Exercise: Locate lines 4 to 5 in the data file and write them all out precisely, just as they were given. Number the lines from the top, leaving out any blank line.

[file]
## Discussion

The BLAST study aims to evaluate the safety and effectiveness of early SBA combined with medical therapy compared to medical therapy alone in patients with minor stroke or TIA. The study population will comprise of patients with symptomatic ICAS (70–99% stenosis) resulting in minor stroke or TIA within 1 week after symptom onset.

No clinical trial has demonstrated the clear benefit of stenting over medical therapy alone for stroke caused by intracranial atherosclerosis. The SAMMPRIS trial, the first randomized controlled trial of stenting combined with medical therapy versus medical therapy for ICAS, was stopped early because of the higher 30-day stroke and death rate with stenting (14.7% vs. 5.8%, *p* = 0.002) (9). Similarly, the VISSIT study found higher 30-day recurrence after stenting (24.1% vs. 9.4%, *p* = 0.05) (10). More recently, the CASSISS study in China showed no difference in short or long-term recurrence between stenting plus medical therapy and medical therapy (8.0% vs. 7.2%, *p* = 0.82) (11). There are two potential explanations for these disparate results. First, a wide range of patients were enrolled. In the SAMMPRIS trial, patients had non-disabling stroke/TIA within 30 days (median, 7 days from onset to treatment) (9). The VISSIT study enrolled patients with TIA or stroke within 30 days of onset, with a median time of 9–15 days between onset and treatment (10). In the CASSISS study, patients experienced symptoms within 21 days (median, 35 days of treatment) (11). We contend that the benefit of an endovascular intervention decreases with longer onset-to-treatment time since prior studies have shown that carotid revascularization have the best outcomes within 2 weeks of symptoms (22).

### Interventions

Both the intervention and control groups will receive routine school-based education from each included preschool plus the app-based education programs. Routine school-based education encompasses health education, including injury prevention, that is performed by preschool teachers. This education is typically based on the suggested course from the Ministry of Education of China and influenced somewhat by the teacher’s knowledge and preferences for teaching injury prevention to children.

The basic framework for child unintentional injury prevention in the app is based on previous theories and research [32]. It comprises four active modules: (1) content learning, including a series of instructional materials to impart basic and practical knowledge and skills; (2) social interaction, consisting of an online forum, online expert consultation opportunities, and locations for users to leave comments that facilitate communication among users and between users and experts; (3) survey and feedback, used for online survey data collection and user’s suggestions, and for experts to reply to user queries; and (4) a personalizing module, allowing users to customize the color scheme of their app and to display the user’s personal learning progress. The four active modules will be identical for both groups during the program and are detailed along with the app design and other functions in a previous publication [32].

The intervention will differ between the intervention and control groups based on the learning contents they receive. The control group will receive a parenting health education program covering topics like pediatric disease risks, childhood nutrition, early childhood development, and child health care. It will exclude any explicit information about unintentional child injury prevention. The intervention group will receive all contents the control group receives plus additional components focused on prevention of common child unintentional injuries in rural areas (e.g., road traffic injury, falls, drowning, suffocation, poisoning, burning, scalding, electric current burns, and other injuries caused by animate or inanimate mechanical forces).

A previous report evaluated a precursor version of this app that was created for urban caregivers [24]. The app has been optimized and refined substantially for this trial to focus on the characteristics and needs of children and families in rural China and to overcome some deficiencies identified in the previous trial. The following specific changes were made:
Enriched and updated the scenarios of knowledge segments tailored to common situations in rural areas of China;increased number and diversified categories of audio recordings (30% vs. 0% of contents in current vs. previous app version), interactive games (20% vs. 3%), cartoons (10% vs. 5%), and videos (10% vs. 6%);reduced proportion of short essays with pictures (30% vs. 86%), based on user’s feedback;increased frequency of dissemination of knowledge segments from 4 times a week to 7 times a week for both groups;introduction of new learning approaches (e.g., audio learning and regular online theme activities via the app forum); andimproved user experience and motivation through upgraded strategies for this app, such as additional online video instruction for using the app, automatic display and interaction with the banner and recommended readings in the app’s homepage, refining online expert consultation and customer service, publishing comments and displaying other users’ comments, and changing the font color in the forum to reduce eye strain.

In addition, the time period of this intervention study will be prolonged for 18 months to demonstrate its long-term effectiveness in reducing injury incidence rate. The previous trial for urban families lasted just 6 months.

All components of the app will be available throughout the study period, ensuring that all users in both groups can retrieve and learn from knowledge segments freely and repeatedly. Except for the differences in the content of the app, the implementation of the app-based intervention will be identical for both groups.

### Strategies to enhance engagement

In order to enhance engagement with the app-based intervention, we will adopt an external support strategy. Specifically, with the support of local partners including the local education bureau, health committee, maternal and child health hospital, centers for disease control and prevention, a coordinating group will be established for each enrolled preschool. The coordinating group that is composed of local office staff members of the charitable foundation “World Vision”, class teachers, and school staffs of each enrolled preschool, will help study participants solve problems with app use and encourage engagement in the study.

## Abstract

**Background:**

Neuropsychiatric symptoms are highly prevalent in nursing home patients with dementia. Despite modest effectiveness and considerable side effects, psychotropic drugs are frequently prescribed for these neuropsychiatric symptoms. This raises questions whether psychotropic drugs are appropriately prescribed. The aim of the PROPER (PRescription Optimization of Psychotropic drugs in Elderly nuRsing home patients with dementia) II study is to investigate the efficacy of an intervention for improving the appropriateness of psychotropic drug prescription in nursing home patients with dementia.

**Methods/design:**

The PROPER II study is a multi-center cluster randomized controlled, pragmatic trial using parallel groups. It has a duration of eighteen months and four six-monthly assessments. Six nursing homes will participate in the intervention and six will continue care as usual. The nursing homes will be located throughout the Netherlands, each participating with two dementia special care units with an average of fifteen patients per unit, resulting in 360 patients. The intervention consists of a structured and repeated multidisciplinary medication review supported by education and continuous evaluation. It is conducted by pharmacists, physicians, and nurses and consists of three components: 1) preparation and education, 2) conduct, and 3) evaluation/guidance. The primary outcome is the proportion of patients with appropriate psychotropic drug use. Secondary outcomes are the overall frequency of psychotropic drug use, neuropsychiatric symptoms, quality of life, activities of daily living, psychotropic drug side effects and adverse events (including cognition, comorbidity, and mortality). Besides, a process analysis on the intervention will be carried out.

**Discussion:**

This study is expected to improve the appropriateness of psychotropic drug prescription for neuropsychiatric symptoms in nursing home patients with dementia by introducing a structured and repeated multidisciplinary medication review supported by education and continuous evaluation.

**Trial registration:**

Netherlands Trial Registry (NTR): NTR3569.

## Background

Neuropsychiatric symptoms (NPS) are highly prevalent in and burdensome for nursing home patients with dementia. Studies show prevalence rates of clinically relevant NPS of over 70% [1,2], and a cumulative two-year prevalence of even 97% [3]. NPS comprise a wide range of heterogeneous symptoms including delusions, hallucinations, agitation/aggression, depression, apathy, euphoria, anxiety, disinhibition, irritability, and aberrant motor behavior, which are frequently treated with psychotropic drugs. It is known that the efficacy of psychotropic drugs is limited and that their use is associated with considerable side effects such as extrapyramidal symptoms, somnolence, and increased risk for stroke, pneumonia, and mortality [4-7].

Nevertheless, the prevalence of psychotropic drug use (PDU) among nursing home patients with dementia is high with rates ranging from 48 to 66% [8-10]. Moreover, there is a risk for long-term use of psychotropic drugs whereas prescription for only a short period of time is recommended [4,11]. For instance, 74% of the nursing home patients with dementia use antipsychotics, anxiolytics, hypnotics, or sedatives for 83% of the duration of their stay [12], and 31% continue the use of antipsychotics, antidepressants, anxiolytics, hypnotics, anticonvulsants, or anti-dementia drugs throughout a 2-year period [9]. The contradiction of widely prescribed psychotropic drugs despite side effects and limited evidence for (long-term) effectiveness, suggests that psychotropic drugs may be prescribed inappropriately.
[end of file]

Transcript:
### Interventions

Both the intervention and control groups will receive routine school-based education from each included preschool plus the app-based education programs. Routine school-based education encompasses health education, including injury prevention, that is performed by preschool teachers. This education is typically based on the suggested course from the Ministry of Education of China and influenced somewhat by the teacher’s knowledge and preferences for teaching injury prevention to children.